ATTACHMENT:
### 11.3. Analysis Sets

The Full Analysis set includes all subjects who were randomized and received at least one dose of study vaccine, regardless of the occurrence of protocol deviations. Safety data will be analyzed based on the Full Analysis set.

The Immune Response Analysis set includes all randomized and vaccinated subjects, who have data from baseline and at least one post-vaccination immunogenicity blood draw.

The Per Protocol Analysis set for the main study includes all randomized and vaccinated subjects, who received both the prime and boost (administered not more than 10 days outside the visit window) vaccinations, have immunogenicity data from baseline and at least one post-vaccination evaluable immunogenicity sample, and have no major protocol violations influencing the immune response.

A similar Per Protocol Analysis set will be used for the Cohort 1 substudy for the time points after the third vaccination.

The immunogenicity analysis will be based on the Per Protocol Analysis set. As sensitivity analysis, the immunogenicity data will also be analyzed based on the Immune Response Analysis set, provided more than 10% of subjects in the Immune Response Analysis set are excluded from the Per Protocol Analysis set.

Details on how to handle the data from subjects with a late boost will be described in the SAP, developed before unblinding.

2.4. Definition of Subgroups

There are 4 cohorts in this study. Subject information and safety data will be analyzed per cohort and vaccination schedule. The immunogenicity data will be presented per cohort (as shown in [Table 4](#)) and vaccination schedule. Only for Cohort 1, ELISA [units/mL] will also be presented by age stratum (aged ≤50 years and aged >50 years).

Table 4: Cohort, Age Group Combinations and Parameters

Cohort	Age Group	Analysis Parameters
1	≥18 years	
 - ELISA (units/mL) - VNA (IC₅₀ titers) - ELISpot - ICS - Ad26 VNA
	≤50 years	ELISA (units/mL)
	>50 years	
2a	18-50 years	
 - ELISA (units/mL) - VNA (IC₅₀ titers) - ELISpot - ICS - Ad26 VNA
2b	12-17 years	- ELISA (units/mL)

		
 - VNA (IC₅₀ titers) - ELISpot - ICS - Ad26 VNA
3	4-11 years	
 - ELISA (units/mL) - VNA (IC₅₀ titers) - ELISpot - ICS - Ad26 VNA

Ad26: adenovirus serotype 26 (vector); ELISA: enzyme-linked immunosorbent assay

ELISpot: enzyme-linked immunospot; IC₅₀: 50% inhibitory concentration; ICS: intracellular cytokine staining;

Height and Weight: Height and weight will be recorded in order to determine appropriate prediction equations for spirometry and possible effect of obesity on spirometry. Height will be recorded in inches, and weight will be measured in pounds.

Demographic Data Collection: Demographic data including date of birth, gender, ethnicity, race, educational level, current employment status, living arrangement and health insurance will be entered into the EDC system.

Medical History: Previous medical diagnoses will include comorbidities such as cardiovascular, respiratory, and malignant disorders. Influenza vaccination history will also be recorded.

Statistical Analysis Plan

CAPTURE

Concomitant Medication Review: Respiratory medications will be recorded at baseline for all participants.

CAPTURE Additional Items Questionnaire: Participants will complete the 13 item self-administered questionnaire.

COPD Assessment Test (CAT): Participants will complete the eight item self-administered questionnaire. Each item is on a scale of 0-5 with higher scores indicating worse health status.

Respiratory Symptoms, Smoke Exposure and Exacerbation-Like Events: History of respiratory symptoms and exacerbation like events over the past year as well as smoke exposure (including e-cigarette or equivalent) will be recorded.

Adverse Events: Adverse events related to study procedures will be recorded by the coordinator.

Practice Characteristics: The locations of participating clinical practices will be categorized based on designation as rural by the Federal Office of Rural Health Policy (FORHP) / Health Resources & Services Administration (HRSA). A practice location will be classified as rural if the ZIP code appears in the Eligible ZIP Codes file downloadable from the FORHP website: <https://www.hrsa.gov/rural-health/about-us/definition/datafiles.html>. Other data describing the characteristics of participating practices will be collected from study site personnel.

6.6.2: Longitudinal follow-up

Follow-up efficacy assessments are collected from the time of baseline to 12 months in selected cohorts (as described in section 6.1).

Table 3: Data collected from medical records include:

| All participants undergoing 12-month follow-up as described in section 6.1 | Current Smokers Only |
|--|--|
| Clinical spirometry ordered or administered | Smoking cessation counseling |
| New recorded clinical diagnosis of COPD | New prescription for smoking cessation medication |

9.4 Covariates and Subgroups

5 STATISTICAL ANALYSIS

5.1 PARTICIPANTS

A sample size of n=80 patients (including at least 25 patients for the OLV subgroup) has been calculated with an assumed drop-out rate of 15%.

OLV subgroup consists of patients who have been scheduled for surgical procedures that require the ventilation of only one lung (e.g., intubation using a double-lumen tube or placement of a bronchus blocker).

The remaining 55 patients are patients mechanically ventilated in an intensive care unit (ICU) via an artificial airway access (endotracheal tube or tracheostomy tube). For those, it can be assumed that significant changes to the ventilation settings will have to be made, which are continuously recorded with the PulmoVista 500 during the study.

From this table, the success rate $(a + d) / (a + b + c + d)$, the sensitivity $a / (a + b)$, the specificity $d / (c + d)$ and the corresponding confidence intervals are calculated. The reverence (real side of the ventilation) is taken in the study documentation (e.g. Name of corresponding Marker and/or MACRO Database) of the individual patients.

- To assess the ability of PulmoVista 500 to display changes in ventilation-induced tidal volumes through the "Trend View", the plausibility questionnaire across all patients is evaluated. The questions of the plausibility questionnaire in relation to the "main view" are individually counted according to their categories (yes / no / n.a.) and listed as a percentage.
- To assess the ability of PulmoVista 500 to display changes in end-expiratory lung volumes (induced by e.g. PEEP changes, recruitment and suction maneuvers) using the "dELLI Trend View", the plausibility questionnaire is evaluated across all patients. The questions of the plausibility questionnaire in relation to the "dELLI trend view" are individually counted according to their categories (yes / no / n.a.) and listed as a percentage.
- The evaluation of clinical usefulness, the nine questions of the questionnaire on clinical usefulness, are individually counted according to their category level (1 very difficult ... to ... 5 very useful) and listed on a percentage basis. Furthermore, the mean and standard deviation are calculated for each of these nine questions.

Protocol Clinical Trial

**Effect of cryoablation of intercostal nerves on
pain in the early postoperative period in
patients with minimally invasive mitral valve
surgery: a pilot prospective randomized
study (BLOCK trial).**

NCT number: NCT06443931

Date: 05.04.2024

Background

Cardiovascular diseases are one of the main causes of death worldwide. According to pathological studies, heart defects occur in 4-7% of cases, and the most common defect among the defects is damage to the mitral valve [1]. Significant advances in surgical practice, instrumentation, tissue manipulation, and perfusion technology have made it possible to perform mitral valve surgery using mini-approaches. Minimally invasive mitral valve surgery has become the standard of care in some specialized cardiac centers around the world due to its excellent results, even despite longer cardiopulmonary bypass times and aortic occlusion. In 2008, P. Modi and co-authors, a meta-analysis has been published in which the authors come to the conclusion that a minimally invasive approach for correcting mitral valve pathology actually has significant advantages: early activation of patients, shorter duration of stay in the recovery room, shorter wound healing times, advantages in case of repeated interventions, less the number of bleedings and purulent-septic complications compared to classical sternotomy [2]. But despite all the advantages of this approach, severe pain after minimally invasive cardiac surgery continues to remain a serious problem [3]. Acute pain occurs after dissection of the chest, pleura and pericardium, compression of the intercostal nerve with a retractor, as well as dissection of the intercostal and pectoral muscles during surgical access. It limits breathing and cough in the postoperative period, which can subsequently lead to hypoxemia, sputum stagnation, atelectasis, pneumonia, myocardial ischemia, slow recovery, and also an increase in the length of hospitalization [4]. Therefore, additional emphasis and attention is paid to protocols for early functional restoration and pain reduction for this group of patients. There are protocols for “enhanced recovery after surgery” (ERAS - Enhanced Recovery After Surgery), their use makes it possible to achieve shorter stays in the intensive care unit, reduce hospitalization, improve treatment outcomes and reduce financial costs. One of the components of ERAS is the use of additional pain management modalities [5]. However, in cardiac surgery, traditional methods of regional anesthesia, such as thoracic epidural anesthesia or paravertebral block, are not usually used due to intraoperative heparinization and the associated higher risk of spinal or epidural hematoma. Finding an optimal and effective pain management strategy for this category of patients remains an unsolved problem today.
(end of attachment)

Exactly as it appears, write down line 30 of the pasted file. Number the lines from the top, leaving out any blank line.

CAPTURE Additional Items Questionnaire: Participants will complete the 13 item self-administered questionnaire.